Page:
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Aging boomers poised to redefine travel industry

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Aging baby boomers are on the cusp of reshaping the tourism industry, from fuelling a demand for educational travel to turning up their noses at the early-bird buffets popular with their parents.

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Aging baby boomers are on the cusp of reshaping the tourism industry, from fuelling a demand for educational travel to turning up their noses at the early-bird buffets popular with their parents.

Over the next two decades, the ranks of seniors will swell with a vast generation that’s healthier, more active and more discerning about travel than any before them, experts say.

“They want new experiences, they don’t want the beaten track,” says David Cravit, vice-president of ZoomerMedia, which handles communications for CARP, the Canadian association for the 45-plus. “Obviously, there’s an age at which I can’t hang-glide anymore, and that age might be 40 or it might be 80. Eventually, the physical constraints rule, but that doesn’t mean the experiential component has to vanish.”

Canadians travelling within their own borders account for 77 per cent of tourism revenues in Canada, according to the Canadian Tourism Commission, and they’re aging rapidly. One in seven Canadians is over age 65, the latest census figures show, and driven by the boomers and falling birth rates, the fastest-growing segment of the population is 55- to 64-year-olds.

A report from the Ontario Ministry of Tourism predicts that by 2026, population aging will lessen demand for strenuous — and quintessentially Canadian — activities like skiing, canoeing and fishing, particularly in the winter months. Ski resorts and wilderness lodges will feel the pinch, the report warns, as will family friendly activities like children’s museums, theme parks and zoos when the bulk of the population ages into adult-only households.

On the other hand, “low energy activities” like museum visits, live theatre, wine or culinary experiences and historical sites are expected to get a boost.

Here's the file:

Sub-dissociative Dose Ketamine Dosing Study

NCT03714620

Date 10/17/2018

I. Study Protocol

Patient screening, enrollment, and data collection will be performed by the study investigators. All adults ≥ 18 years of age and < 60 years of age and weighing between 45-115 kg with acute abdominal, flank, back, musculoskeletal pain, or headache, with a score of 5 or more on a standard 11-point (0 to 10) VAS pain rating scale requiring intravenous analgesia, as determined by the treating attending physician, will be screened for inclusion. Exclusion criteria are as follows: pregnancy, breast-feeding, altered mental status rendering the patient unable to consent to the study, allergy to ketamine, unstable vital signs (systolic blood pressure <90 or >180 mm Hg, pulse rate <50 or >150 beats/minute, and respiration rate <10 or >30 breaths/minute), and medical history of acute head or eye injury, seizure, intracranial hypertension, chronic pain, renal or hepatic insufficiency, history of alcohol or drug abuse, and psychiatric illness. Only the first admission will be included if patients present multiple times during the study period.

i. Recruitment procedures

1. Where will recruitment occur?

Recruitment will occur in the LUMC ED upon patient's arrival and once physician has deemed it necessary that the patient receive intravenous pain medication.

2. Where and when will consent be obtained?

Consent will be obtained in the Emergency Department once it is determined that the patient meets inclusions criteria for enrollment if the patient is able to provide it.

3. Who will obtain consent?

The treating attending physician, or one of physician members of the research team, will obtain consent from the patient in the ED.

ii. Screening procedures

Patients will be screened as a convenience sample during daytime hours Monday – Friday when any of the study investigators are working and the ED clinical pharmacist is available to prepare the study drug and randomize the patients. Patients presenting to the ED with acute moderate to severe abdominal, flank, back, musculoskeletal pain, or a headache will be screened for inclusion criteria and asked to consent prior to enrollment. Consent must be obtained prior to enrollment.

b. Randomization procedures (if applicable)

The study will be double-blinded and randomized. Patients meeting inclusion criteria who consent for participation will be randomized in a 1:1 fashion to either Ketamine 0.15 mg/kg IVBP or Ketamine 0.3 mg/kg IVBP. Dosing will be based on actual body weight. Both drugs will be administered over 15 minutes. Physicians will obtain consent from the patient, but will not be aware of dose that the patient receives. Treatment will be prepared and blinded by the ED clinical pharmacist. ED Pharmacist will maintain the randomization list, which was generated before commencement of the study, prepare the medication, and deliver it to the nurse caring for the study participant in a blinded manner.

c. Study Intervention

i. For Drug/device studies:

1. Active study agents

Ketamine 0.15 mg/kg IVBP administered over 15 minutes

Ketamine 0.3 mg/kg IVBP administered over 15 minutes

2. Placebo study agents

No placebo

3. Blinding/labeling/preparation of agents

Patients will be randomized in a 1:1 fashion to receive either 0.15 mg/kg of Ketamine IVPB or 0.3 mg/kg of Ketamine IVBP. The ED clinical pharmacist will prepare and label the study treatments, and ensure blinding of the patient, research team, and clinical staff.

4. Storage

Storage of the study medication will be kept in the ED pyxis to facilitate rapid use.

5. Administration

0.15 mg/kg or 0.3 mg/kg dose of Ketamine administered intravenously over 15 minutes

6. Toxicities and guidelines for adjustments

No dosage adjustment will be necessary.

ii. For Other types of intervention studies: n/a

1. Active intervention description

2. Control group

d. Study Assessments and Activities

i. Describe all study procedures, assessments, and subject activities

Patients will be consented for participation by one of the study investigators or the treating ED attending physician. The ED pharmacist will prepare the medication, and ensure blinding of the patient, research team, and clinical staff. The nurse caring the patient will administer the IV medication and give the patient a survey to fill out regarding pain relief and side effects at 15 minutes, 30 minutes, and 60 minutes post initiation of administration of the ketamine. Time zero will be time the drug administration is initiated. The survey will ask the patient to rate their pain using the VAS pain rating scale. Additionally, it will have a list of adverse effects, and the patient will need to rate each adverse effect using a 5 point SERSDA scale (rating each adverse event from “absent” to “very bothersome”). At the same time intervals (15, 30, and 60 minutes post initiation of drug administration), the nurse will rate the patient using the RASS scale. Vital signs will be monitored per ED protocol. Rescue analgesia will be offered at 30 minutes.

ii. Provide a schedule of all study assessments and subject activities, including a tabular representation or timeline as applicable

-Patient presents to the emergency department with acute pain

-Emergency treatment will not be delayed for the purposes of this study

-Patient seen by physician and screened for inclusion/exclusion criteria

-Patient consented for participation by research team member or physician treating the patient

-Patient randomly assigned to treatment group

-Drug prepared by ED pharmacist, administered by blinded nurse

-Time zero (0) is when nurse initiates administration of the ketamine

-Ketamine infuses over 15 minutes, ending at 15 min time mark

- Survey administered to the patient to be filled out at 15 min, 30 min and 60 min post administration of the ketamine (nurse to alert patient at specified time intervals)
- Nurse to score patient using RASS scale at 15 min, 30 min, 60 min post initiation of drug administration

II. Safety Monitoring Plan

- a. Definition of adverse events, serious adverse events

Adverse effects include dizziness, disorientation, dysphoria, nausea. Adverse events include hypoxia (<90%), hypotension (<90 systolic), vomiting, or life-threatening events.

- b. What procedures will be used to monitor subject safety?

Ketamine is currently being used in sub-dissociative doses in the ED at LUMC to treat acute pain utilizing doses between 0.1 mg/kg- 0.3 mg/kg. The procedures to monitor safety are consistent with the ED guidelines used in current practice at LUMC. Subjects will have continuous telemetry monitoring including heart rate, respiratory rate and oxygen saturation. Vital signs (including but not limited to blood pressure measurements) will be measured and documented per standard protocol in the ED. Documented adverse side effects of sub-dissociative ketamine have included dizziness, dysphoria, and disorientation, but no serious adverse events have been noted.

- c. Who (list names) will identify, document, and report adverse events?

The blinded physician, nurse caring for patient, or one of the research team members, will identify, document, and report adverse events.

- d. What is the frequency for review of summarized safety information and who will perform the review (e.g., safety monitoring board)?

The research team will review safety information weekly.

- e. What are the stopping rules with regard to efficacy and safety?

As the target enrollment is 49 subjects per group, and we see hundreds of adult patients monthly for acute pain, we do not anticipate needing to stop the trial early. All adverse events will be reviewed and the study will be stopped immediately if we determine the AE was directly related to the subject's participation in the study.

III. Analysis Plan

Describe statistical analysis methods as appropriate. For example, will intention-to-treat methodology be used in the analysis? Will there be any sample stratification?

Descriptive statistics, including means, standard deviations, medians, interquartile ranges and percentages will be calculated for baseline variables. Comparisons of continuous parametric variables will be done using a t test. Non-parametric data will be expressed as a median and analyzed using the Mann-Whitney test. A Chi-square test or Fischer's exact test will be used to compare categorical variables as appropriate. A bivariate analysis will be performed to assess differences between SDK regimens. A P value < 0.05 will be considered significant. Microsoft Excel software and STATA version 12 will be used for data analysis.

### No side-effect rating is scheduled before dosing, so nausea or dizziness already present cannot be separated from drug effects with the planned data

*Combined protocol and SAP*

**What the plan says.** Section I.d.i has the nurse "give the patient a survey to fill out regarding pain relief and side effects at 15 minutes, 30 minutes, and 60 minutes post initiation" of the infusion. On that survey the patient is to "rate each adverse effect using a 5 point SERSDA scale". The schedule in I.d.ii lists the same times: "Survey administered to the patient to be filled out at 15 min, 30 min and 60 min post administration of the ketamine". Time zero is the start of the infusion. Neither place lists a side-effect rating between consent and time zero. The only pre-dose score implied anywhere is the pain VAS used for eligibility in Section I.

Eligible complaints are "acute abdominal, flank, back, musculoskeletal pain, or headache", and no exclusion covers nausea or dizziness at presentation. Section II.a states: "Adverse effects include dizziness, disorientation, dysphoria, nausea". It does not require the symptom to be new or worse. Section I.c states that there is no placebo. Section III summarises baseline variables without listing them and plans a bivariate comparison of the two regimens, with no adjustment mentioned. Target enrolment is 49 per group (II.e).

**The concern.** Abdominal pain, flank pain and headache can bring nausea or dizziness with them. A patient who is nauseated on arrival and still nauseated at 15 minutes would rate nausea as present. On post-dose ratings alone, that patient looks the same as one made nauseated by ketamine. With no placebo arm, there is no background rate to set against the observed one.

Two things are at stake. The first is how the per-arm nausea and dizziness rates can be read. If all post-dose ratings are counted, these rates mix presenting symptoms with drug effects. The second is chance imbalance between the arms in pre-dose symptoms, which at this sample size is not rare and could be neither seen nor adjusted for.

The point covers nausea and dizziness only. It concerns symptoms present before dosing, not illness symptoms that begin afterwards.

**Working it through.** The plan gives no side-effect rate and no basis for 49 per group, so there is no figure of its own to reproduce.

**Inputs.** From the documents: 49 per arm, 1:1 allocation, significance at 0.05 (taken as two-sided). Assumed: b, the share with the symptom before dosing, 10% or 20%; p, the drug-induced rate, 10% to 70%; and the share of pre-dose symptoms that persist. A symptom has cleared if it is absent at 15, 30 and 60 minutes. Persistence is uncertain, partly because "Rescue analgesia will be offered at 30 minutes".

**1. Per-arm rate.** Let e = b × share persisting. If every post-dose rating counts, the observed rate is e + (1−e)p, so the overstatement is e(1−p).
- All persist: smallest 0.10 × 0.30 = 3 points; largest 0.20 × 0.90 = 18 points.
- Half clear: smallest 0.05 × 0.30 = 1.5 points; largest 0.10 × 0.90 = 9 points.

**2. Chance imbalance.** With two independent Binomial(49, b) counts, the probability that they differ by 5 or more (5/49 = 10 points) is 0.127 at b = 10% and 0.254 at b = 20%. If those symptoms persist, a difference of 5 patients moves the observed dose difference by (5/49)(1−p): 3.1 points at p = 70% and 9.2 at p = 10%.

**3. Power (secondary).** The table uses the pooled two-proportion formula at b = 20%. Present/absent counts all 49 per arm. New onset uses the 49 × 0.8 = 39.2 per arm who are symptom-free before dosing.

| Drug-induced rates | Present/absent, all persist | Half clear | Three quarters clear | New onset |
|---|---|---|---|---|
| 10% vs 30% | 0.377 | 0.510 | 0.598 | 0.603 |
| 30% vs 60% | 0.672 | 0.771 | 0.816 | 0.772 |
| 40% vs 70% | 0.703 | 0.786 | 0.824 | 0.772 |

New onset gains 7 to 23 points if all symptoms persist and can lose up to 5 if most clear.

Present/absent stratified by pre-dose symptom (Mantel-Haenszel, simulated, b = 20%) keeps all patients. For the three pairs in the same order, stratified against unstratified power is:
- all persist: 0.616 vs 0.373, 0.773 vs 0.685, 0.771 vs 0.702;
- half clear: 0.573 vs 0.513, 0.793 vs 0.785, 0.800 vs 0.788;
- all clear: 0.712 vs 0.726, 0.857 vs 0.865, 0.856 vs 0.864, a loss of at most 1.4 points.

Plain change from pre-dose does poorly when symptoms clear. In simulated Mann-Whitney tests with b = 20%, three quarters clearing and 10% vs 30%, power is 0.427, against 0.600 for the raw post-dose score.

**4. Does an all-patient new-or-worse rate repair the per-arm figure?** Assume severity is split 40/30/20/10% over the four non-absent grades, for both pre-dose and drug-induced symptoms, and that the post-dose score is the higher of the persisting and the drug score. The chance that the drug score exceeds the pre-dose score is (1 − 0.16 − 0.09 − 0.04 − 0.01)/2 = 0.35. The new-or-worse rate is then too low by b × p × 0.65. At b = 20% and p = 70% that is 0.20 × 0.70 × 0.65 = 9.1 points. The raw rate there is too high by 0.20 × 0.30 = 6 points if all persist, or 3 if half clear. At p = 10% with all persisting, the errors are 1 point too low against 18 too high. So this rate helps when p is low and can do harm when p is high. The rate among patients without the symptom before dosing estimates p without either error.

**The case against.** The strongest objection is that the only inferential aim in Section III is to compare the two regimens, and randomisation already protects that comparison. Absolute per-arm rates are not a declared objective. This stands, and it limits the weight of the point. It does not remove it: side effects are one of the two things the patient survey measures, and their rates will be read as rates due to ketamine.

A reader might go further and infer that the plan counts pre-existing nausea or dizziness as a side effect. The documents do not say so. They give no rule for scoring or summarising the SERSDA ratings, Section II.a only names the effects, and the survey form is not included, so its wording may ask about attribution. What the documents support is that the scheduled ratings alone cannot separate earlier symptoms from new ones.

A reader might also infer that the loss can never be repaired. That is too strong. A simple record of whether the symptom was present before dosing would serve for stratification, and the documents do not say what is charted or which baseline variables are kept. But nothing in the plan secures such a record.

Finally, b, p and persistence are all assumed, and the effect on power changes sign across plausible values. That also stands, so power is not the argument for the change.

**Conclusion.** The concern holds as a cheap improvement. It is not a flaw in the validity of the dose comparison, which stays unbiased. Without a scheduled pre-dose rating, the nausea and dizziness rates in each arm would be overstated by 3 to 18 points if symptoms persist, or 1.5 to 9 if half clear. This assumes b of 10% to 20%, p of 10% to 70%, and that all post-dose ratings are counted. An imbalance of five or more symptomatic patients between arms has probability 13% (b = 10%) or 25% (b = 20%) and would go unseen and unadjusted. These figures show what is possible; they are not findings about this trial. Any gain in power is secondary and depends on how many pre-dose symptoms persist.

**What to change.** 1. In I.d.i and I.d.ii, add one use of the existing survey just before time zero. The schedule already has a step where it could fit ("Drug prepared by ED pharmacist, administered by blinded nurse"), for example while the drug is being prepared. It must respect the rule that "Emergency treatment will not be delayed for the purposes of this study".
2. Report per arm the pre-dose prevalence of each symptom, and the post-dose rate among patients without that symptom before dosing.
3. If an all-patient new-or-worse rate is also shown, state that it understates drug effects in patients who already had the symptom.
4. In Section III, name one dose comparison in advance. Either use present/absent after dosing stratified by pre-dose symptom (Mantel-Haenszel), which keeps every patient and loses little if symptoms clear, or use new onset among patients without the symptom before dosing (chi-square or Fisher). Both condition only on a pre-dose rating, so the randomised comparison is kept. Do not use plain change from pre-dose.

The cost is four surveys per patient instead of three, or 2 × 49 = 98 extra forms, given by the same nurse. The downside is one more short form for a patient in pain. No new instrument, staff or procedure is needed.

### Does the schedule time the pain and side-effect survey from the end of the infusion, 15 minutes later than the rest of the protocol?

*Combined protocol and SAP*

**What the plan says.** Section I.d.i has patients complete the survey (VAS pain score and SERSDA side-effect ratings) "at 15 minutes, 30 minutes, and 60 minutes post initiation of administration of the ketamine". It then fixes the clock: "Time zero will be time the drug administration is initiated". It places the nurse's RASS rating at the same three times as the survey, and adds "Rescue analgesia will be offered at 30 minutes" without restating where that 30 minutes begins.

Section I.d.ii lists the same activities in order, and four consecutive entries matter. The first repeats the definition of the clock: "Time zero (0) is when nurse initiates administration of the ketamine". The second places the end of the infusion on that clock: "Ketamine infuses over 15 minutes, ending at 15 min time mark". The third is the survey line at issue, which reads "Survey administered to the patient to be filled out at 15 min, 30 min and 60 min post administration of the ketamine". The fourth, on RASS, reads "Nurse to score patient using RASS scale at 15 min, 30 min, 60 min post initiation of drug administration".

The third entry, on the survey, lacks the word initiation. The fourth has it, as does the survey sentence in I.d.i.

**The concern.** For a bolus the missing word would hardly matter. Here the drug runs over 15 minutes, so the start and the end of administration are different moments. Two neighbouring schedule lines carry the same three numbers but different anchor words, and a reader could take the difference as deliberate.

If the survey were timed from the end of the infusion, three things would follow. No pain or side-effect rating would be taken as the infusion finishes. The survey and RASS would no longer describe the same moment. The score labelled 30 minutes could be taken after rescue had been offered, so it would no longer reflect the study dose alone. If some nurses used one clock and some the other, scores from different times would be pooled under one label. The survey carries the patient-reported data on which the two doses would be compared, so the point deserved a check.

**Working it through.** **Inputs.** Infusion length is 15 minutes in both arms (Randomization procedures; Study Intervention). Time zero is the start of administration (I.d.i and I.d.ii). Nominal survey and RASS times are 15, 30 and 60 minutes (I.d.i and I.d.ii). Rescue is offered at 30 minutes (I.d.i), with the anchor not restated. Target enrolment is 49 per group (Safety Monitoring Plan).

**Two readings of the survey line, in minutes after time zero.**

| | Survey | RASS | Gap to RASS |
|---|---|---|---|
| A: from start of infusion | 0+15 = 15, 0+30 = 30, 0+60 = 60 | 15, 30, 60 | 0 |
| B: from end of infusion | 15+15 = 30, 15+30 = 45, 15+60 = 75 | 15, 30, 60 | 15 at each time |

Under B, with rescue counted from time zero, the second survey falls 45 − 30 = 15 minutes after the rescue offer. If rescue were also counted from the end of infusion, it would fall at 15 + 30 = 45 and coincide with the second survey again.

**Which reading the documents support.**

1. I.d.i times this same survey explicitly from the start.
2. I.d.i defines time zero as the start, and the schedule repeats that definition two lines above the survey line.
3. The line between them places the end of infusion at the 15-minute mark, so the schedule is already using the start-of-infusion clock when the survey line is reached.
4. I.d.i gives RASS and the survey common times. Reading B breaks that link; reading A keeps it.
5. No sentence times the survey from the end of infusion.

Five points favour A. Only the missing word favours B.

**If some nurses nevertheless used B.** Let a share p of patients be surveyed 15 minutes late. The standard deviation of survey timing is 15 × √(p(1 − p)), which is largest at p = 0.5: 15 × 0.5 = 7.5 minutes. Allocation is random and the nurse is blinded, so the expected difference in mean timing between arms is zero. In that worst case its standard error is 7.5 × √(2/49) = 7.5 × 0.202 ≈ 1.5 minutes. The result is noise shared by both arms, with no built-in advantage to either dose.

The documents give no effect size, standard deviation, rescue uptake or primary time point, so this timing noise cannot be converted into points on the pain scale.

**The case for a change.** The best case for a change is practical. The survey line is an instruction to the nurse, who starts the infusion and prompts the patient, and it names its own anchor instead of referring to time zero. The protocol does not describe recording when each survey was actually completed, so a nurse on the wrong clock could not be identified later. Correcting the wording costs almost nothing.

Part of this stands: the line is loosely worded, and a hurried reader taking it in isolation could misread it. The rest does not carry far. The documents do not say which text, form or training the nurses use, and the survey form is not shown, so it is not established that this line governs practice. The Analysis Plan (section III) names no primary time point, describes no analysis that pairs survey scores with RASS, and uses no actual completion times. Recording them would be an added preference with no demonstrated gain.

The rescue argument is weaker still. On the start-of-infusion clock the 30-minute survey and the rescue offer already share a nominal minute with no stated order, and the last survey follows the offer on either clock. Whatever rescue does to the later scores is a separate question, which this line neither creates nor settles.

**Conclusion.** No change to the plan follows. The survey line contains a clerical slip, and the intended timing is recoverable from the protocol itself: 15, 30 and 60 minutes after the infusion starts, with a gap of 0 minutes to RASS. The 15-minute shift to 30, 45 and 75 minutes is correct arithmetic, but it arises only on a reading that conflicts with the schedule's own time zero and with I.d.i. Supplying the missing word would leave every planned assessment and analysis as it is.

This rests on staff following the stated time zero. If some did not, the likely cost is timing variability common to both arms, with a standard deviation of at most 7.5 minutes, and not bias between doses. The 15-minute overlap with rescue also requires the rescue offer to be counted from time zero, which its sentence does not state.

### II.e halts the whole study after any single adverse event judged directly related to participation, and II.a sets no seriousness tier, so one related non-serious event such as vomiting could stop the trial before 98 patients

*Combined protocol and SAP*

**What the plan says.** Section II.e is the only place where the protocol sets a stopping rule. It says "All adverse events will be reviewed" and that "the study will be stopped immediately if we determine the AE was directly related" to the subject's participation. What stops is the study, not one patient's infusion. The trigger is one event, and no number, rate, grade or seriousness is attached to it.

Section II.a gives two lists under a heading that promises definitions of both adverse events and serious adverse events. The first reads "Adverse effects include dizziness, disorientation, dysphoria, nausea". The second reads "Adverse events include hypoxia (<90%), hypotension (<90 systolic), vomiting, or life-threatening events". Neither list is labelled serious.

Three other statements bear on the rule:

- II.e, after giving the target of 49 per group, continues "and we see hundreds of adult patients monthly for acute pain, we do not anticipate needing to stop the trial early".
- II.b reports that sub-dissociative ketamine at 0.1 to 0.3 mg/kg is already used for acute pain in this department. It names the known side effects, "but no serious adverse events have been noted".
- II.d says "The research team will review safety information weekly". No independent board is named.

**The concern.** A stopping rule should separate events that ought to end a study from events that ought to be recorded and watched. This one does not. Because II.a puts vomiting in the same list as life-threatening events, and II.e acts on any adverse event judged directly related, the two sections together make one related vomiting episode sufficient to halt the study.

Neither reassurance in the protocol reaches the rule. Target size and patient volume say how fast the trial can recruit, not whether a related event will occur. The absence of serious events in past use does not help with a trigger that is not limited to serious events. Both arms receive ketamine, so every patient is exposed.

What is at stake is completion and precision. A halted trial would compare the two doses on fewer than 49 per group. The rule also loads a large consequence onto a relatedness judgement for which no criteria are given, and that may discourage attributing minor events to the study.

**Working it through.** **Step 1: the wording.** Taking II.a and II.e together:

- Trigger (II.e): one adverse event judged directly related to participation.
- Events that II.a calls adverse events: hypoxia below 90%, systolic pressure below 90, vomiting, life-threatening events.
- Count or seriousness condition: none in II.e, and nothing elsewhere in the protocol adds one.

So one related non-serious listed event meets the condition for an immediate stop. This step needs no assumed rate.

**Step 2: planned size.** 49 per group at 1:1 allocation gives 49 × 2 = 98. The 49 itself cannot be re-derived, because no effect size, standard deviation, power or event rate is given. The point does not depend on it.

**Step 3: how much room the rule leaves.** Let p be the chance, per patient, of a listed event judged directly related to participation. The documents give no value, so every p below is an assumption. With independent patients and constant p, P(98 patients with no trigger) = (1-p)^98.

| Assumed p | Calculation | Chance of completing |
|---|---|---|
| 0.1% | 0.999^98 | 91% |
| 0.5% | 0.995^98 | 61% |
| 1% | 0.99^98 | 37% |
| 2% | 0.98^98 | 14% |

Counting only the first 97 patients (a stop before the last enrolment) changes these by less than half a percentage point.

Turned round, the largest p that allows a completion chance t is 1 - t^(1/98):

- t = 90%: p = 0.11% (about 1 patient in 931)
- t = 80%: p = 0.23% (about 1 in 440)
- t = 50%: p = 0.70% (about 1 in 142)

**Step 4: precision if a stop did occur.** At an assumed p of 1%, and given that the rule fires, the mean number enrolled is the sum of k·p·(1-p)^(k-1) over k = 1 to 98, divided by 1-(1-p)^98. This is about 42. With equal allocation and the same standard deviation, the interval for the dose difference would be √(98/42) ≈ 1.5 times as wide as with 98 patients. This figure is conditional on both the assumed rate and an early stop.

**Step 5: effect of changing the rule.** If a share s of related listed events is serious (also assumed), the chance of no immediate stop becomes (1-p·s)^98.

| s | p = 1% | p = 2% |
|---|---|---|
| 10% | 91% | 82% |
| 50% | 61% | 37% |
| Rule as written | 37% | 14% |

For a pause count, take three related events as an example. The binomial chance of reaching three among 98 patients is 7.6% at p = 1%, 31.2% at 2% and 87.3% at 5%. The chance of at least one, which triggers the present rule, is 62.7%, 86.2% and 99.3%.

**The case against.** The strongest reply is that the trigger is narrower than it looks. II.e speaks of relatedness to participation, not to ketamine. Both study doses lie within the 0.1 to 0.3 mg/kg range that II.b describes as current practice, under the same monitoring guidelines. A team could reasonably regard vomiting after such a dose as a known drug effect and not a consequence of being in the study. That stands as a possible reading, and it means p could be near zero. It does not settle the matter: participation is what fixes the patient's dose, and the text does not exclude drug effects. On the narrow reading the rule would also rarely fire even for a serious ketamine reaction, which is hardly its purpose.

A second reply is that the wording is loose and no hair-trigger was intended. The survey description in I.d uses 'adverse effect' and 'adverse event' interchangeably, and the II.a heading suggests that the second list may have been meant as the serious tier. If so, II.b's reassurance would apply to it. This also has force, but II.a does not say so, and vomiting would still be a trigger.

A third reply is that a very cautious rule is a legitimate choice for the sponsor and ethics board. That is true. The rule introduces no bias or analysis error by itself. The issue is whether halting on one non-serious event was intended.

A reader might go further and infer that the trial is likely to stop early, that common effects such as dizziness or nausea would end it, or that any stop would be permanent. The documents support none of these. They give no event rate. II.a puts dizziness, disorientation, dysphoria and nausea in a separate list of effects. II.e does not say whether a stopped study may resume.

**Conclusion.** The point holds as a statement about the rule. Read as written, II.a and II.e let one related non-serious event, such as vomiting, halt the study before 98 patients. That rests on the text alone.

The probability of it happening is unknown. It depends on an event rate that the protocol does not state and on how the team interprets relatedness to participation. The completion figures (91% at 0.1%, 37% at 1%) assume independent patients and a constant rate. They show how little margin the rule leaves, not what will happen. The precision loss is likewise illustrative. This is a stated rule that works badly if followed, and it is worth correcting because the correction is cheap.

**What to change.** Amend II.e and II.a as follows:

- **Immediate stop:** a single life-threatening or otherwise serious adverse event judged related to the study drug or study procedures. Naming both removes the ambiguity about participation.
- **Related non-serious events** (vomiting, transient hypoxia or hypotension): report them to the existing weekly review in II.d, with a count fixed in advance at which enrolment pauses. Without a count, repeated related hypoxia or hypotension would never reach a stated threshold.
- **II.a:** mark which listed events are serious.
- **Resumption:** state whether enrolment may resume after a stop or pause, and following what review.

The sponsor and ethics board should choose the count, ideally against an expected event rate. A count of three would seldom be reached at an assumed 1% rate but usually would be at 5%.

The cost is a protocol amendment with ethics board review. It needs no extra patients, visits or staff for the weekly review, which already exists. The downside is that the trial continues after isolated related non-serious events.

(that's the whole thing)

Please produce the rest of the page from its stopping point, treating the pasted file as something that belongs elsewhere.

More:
Boomers were the first generation with the money and technology to travel widely, says Petra Glover, a lecturer at Australia’s University of Queensland and author of a new study on the effects of population aging on tourism.

“Baby boomers are much keener on travelling overseas and more confident in doing so than the previous generations,” she said in an e-mail.

Most — but not all — have more money than their parents, she adds, but their higher expectations apply at both the budget and luxury ends of the spectrum.

By the time they reach their senior years, many boomers will have had their fill of packaged vacations and typical destinations, Cravit says, noting a National Tour Association survey in the U.S. shows that packaged tours are overwhelmingly viewed as boring and ordinary by this group.

Instead, there’s a big appetite for more specialized educational and experiential travel, including hobby vacations, cargo ship cruises, “voluntourism” and literary-themed travel.

“They don’t want to go up the lake, sit in that Adirondack chair all afternoon and then go in for the early-bird buffet at 5:30,” Cravit says.

Resorts and lodges close to home can capitalize on the economic downturn by adding enriching experiences such as lectures, yoga classes or guided birdwatching hikes to draw in aging boomers, Cravit says. But “anything that smacks of the old familiar” will turn them off. Further afield, they’ll want insider perks like dining with locals or shopping at a bazaar with an expert who can help them unearth treasures instead of overpriced tourist tchotchkes, he says.

Boston-based Elderhostel offers 8,000 educational travel programs in 90 countries for 160,000 travellers aged 55 and older each year.

“It’s fascinating how much later in life people continue to be active both intellectually and physically than they have in any other time in our history,” says president Jim Moses.

One of its most popular programs is Criminal Forensics, which allows CSI-inspired travellers to visit a morgue and learn about blood spatter and determining time of death, he says. The Behind the Velvet Curtain program, meanwhile, allows groups in London or New York to see a theatre production, go backstage to meet the cast and crew and even sit in on auditions.

“A lot of people delay those trips of a lifetime until they have the time to do them, and that’s a great kind of customer to have,” says Greg Klassen, senior vice-president of marketing for the Canadian Tourism Commission.

The CTC targets travellers by social values more than age, he says, but the “authentic experiencers” who are most likely to seek out a Canadian adventure tend to be older, and there’s about to be a lot more of them.

“Travel is much more important to them than the average traveller, meaning in tough economic times when people are thinking, ‘Should I replace my refrigerator or should I go on a trip?’ the trip’s more likely to win out,” Klassen says.

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Editor in chief is Linda Hohnholz.